(RxWiki News) Eating disorders are complex. Unraveling this complexity may be key to effective treatment. Body image issues may only be part of the issue. Perfectionism may also play a big role.
A recent study asked a group of women to self-report on ideal body images and multiple facets of perfectionism. Researchers found that eating disorders were linked to greater concerns over perfectionism and smaller ideal body figures.
Treatments for eating disorders may improve if they could account for patients' attitudes towards body image and perfectionism.
"Seek treatment for any eating disorder symptoms."
Tracey Wade, PhD, and Marika Teggemann, PhD, professor in the School of Psychology at Finders University in Australia, worked together to investigate the role of perfectionism in people with eating disorders based on body dissatisfaction.
For the study, 1,083 women, 28 to 40 years of age, gave self-reports on perfectionism, weight, height, desired weight, current body figure and ideal body figure.
The self-reports on perfectionism looked at six constructs of perfectionism: setting of personal standards, concern over making mistakes, doubting one’s own actions, parental expectations, parental criticism and organization and neatness.
The self-reports on current and ideal body figures were based on several silhouette images in the report from which the participants could choose both the ones that represented their actual bodies and the ones that represented their ideal body shapes.
Researchers looked at the difference between current body weight and desired body weight, and difference between current body figure and ideal body figure, to determine body dissatisfaction.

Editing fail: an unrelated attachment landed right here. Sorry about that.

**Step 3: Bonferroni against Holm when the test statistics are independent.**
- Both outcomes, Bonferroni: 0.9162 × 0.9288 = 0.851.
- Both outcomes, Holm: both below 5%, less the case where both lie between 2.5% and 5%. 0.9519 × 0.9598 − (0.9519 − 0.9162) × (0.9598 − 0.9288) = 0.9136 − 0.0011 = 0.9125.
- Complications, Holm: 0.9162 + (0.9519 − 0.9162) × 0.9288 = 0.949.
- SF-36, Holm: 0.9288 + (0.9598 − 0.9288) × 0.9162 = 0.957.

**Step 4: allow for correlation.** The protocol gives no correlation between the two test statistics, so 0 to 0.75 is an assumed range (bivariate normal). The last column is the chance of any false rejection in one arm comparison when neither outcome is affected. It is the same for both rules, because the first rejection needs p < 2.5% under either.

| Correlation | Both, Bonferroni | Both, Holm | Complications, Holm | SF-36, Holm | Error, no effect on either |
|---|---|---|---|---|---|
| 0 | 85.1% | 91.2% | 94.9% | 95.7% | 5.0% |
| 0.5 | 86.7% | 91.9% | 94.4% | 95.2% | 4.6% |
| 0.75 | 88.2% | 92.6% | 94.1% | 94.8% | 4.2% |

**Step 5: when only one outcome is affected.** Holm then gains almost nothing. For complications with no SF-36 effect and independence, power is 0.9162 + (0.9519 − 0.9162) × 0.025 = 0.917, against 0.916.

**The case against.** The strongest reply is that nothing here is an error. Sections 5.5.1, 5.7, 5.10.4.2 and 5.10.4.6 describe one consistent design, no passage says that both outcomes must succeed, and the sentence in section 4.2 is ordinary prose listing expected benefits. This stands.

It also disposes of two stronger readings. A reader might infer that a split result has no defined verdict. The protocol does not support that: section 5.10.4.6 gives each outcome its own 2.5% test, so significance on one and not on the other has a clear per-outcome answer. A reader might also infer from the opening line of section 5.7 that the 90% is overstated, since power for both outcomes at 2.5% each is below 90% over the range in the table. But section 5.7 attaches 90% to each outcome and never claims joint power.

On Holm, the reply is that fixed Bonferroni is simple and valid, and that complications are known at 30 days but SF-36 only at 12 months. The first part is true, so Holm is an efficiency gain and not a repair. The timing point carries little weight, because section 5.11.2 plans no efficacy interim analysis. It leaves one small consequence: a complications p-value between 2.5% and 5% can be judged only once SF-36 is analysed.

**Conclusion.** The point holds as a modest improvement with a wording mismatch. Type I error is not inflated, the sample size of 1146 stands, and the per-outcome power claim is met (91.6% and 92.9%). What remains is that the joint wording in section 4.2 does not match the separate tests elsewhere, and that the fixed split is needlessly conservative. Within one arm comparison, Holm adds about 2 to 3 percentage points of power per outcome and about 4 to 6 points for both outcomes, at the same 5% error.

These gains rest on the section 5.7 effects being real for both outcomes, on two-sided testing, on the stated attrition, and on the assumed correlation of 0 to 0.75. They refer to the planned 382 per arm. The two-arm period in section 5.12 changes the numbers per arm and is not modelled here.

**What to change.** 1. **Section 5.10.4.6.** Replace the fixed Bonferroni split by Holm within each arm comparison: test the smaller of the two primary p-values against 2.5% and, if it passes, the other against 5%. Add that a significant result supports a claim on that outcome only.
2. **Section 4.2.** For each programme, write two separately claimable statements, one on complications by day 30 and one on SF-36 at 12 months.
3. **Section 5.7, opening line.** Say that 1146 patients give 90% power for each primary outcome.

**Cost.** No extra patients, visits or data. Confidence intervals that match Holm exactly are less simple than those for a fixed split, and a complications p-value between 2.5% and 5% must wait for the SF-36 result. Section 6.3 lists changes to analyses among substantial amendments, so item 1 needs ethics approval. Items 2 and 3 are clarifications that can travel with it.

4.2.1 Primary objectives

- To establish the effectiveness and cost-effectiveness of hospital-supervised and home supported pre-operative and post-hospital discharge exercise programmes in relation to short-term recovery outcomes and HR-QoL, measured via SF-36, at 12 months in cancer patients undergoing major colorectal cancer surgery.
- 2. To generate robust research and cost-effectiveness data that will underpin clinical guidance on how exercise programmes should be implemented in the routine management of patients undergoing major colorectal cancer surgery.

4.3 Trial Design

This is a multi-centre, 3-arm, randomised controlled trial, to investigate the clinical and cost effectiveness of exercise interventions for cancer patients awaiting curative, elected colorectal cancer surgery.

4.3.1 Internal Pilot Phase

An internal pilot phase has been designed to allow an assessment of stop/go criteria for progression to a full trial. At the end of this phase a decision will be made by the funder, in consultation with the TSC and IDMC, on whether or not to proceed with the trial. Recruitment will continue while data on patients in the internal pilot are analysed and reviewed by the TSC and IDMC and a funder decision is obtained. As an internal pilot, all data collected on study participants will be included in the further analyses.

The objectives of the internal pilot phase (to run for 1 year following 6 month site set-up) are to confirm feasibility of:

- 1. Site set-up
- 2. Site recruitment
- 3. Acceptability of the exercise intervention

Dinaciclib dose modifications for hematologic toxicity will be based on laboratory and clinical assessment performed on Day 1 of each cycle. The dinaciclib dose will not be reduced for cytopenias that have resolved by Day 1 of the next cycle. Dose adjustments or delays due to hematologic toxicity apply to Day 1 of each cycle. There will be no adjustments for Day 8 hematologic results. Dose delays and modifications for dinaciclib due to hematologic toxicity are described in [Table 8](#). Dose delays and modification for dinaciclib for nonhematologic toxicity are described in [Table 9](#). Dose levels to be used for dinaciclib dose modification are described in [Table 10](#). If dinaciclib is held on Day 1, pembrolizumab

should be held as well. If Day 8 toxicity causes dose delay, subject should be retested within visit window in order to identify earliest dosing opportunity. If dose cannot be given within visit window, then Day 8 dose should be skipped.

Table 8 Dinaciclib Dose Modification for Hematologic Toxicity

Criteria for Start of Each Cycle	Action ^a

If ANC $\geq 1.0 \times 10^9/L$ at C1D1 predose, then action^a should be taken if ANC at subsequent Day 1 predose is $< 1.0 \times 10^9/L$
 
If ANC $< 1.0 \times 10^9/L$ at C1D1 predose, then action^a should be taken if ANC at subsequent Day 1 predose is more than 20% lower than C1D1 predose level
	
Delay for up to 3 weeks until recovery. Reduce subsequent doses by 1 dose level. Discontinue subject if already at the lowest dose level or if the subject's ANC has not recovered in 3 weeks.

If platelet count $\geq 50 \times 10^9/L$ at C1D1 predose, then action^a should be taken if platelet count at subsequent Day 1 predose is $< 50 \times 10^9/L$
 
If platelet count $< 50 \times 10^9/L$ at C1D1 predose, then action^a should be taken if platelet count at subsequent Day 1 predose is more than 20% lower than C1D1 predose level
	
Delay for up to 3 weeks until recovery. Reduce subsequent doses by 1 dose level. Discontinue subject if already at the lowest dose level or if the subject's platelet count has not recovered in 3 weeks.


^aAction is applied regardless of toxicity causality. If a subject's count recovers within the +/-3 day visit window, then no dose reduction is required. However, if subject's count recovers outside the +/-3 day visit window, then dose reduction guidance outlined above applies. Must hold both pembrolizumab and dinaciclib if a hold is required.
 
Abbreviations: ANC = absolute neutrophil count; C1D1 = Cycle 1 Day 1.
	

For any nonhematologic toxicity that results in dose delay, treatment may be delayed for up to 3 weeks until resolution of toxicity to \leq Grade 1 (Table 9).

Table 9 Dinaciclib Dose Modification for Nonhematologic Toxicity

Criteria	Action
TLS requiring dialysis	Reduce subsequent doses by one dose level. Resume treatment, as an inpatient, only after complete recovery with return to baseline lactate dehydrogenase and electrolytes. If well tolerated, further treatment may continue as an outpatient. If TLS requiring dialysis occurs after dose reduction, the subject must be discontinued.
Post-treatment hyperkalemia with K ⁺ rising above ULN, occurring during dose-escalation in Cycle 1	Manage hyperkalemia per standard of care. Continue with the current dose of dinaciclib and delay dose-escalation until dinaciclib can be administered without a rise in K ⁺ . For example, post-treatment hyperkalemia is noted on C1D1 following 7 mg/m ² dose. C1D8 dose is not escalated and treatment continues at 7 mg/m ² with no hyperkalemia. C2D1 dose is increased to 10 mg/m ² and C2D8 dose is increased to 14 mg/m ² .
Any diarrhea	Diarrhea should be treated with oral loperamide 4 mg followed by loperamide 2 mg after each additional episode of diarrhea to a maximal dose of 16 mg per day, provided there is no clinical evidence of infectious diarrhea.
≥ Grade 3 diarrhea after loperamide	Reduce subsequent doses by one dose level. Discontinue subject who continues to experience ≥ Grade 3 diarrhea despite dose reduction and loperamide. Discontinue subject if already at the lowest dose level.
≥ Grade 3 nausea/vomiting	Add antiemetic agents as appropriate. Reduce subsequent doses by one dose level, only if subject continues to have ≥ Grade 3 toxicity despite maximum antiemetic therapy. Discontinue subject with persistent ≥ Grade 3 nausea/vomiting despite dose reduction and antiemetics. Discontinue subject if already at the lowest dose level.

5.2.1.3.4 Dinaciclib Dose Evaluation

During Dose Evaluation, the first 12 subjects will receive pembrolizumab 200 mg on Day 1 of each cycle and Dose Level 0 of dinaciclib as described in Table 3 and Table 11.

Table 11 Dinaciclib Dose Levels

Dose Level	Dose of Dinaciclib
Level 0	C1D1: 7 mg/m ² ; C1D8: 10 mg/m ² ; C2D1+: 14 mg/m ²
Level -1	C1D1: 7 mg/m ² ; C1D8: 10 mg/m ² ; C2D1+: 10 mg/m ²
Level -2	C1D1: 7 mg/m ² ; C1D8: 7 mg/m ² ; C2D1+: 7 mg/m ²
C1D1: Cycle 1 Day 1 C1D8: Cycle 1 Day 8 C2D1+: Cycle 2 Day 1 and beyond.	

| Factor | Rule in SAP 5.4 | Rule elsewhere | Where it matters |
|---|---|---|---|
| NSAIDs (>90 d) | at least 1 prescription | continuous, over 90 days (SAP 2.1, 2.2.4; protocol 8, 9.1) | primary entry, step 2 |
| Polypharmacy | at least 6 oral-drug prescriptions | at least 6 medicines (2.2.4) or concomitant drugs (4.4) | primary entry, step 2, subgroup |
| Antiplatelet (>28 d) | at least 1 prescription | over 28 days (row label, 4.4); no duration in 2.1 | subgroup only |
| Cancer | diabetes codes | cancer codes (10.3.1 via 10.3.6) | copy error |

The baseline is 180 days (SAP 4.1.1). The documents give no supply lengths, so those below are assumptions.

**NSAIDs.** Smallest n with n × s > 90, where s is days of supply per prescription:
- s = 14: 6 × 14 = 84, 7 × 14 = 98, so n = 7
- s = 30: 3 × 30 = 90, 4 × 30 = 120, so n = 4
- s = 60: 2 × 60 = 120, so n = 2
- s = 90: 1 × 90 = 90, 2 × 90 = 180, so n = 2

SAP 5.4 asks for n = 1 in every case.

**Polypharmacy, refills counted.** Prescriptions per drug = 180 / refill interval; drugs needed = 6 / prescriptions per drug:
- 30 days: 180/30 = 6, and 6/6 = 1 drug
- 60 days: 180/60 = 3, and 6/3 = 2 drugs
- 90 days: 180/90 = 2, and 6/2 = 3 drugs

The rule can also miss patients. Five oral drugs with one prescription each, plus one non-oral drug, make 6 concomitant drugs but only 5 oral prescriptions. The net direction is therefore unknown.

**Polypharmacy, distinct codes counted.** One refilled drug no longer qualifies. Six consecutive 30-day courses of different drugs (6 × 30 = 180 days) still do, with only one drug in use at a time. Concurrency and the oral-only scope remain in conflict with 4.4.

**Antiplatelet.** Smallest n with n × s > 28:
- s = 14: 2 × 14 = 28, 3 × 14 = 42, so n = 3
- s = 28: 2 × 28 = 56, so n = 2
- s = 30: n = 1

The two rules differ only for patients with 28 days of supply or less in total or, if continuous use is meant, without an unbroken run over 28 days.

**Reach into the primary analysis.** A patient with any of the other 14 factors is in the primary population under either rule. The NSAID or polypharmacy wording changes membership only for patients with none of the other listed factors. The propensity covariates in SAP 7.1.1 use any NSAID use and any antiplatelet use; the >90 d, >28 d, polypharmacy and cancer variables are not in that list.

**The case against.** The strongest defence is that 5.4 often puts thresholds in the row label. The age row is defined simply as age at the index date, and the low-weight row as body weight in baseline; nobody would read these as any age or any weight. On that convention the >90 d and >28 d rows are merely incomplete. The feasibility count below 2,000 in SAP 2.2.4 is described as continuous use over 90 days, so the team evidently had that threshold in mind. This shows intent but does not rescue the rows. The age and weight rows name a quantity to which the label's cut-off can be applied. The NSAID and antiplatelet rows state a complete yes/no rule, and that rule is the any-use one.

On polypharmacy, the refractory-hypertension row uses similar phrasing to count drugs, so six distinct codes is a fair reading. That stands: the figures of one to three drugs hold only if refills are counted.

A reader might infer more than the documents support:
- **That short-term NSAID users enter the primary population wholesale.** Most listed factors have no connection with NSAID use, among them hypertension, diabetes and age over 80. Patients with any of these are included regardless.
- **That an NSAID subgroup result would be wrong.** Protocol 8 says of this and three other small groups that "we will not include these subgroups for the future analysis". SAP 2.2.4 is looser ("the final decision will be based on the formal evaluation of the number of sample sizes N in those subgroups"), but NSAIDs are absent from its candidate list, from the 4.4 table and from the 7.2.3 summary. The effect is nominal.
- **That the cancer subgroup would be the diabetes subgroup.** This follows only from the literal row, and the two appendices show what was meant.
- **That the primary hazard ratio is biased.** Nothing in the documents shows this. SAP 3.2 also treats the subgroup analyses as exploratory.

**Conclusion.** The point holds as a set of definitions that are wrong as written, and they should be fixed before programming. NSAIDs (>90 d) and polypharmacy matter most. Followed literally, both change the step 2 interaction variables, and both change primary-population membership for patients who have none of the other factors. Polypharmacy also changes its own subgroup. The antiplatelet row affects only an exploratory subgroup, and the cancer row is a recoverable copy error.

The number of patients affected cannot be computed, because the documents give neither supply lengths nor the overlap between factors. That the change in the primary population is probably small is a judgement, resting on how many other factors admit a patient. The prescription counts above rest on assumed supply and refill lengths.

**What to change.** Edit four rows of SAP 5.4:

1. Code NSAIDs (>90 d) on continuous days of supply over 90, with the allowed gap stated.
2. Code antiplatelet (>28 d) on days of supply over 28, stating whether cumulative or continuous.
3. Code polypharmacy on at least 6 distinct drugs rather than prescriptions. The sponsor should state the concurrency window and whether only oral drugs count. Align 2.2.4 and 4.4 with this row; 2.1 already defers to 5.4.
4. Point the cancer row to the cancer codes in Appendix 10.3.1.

Results of the study showed that lower desired body weight was associated with higher levels of concern over mistakes and organization. Also, smaller ideal body figures were associated with higher levels of concern over mistakes and doubt about actions and organization.
“These findings suggest that perfectionism is pertinent to the normative state of body dissatisfaction," the authors said. "Given the role of body dissatisfaction in increasing risk for disordered eating, this suggests that targeting perfectionism may be of benefit in buffering young people against the development of disordered eating."
The authors concluded that prevention and treatment for eating disorders should take into account the different dimensions between perfectionism to body dissatisfaction.
The greatest limitation of this study was the average age of the participants, which was 35 years of age. Eating disorders often begin in adolescent years.
Ideals of body image and attitudes towards perfectionism were found to be relevant to eating disorders in this study.
This study was published in January in the Journal of Eating Disorders.
The National Health and Medical Research Council provided funding for this project. No conflicts of interest were reported.